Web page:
VANDALIA, Ohio (WDTN) - It's now up to a team of investigators to determine what went wrong at Dayton Vectren Air Show.
Pam Elliot of 2 NEWS Investigates worked the phones Saturday contacting both the FAA and the National Transportation Safety Board to find out the plan for you.
Jason Aguilera of the National Transportation Safety Board is on his way here from Denver and he will head up the investigation into the tragedy at the air show.
Whenever there is a fatal plane crash, the National Transportation Safety Board is in charge. Spokesperson Eric Weiss says the initial investigation into what went wrong at the air show will take three to five days.
"NTSB investigations are pretty in-depth and we will be pulling every record we can of previous accidents and looking at the record of the show and any prior accidents, that will all be part of the investigation. Those records will be there two weeks or two months from now, but our immediate priority is to gather all information we can on scene," said Weiss.
Weiss expects the manufacturer of the airframe, the engine and the FAA to join NTSB investigator Jason Aguilera in Vandalia.
FAA spokesperson Lynn Lunsford with whom we spoke with by phone, said because the incident happened at an air show, they expect more evidence than at other crash scenes.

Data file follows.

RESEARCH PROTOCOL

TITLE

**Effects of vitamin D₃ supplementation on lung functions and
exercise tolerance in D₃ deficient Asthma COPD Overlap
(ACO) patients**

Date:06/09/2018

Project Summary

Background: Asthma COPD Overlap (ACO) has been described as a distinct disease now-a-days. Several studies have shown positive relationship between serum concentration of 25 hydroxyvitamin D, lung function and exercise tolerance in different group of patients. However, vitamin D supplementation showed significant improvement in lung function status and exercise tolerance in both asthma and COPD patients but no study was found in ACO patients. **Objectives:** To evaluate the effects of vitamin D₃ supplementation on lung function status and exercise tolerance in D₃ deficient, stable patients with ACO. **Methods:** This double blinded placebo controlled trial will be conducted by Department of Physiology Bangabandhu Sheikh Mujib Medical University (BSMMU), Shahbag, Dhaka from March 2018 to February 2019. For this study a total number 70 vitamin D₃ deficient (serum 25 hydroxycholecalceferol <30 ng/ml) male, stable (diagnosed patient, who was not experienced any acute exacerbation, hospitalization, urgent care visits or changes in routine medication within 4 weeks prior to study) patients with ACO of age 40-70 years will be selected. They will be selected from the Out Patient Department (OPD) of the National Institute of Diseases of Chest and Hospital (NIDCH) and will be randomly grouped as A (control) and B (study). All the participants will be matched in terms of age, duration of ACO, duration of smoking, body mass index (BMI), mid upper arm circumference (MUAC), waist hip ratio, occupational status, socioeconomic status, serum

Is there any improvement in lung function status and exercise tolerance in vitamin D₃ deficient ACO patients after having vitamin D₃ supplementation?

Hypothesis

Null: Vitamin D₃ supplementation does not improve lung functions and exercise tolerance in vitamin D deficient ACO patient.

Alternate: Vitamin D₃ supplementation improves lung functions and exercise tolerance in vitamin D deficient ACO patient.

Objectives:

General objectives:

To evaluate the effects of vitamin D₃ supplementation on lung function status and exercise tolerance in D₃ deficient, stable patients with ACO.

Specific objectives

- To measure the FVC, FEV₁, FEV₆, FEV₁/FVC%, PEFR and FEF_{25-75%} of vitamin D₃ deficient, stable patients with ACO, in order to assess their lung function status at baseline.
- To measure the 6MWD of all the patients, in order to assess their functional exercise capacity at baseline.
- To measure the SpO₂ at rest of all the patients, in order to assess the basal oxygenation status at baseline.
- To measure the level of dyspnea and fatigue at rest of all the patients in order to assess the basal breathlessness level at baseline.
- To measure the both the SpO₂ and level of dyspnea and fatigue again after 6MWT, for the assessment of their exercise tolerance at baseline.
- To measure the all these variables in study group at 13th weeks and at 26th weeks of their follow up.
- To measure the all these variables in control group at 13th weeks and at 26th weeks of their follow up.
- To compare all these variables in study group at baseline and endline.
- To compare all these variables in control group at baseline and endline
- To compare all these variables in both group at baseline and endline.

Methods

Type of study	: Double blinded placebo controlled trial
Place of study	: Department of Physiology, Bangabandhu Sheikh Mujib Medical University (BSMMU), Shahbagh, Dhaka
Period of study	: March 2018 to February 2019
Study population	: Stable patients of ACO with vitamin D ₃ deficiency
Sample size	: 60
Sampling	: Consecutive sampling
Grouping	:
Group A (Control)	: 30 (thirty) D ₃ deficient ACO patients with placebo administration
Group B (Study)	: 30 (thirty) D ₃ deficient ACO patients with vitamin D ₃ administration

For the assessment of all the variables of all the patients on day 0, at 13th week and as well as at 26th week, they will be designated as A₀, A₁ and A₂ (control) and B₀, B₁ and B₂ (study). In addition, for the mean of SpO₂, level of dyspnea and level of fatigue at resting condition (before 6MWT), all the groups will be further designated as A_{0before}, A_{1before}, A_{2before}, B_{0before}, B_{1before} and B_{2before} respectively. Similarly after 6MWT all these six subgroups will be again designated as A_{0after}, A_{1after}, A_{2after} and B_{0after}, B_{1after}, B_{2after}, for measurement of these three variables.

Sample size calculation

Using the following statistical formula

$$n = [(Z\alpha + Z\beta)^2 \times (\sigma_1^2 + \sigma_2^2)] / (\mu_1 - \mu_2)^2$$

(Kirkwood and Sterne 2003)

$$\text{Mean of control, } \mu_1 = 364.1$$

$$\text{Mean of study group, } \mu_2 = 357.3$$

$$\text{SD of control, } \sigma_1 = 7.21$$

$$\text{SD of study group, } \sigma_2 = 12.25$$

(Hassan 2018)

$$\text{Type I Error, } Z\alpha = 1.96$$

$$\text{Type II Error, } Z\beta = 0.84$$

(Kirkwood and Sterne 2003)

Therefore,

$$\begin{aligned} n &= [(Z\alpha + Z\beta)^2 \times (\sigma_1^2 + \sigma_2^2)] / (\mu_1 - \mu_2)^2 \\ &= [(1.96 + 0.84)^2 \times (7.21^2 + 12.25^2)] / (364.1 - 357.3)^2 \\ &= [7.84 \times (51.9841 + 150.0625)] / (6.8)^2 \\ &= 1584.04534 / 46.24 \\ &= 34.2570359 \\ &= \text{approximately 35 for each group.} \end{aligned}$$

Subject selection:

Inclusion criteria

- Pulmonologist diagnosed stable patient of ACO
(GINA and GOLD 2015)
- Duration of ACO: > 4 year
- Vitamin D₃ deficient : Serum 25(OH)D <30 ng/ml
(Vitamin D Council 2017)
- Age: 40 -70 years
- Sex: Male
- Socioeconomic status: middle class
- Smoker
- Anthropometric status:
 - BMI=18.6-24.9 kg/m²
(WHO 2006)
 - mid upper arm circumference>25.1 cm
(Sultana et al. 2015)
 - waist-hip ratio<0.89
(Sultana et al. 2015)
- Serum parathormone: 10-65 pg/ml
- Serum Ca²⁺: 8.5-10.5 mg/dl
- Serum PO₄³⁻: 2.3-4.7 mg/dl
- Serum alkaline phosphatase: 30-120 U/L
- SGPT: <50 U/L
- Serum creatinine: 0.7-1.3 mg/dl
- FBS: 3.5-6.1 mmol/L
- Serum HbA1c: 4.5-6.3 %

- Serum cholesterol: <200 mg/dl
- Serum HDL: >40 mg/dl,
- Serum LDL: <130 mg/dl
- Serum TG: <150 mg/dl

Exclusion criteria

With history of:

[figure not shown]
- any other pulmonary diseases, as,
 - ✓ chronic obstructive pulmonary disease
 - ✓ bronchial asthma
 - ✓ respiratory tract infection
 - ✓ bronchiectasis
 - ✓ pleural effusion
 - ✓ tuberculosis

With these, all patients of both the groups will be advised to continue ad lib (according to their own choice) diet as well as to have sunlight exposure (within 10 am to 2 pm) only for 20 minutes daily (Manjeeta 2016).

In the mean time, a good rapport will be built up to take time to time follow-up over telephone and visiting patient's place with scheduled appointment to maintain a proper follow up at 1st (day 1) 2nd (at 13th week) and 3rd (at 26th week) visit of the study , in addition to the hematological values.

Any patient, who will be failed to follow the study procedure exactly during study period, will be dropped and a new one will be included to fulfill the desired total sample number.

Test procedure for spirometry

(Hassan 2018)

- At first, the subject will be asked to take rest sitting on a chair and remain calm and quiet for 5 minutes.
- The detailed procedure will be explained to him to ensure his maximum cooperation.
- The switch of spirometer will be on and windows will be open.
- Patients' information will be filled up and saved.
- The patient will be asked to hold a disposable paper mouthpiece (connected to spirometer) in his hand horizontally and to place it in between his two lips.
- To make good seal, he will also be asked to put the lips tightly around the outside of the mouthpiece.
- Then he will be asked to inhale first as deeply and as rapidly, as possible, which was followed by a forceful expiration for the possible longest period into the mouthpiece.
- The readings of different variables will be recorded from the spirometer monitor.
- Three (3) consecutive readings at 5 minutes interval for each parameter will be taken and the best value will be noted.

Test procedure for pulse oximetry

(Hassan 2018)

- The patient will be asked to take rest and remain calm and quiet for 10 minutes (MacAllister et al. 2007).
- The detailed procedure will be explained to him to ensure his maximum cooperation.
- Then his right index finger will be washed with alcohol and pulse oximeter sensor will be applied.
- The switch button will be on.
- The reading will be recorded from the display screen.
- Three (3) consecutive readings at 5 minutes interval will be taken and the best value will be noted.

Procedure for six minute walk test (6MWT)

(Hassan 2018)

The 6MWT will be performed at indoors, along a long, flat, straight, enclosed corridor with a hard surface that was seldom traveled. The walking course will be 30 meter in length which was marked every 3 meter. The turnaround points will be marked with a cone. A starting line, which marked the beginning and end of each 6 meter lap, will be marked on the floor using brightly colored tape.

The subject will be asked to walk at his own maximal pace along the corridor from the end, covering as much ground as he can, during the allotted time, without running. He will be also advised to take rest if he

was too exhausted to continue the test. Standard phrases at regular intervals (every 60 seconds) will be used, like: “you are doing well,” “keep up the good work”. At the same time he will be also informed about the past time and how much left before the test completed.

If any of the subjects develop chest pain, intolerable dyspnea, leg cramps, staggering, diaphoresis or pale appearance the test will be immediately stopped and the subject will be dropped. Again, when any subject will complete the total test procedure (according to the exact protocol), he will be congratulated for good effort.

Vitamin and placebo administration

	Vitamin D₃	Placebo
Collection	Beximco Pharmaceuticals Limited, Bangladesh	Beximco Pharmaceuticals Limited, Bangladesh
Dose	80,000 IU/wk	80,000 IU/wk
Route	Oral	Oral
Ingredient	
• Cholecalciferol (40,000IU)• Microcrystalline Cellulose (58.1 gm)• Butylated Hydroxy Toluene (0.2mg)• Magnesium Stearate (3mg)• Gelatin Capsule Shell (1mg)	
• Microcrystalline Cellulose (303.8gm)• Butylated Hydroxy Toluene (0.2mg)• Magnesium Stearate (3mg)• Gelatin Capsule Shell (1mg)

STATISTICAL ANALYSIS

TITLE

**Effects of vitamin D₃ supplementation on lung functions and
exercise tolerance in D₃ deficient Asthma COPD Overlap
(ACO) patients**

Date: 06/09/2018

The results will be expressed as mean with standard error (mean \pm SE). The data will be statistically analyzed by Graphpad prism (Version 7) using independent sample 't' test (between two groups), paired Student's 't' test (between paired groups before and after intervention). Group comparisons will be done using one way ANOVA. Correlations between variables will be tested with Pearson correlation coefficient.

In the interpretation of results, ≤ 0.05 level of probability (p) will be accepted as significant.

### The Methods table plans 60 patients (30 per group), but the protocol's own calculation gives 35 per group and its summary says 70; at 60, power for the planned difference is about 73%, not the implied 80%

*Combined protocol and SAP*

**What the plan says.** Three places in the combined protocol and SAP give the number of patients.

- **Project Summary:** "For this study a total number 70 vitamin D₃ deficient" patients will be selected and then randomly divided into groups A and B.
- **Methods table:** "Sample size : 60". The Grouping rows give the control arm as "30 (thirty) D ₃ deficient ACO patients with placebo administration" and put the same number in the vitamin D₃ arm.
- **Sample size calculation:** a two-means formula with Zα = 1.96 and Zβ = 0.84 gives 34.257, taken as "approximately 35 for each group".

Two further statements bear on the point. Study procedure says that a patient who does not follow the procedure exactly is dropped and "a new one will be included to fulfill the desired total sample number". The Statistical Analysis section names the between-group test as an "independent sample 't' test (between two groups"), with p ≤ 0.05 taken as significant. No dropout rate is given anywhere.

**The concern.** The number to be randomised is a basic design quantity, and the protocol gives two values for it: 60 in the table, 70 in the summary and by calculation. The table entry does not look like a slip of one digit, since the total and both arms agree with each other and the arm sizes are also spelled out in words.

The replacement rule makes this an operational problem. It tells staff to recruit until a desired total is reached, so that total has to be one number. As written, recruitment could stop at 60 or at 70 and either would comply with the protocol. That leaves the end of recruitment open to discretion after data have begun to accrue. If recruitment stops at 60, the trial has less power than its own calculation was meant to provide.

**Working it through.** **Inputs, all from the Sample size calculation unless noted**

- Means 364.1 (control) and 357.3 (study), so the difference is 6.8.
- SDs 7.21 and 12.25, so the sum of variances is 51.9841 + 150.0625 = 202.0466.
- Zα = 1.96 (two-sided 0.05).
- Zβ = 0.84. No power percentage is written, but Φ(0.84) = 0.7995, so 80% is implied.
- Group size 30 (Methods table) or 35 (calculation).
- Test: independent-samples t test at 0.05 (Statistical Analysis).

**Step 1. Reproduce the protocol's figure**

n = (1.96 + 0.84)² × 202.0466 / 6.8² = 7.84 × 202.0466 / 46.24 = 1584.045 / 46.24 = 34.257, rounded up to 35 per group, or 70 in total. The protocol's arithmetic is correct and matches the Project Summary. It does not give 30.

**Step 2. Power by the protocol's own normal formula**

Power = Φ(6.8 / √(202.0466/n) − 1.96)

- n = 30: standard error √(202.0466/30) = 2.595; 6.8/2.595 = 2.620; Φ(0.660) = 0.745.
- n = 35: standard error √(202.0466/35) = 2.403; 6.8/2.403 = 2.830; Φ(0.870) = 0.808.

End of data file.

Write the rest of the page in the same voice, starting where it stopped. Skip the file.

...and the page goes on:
"Very often the difference with an air show crash is the likelihood of having videotape of it is very high and sometimes that provides very valuable information," said Lunsford.
Still, there are many interviews to be done and there is wreckage to examine and there's the lab work.
Lunsford said it's up to the air show operators to determine if the show goes on.
Their work continues regardless and investigators don't stop other shows from happening.
"Very rarely are there two accidents that are identical or even involve the same type of aircraft. Just because there's an accident at an air show does not mean therefore that all air shows are dangerous," said Lunsford.
Both the FAA and NTSB say it is not uncommon for a World War II vintage biplane to be flying in air shows and in other places.
Though the initial investigation into the plane going down today will take 3-to-5 days.
Typically accident investigations take several months up to a year to complete.
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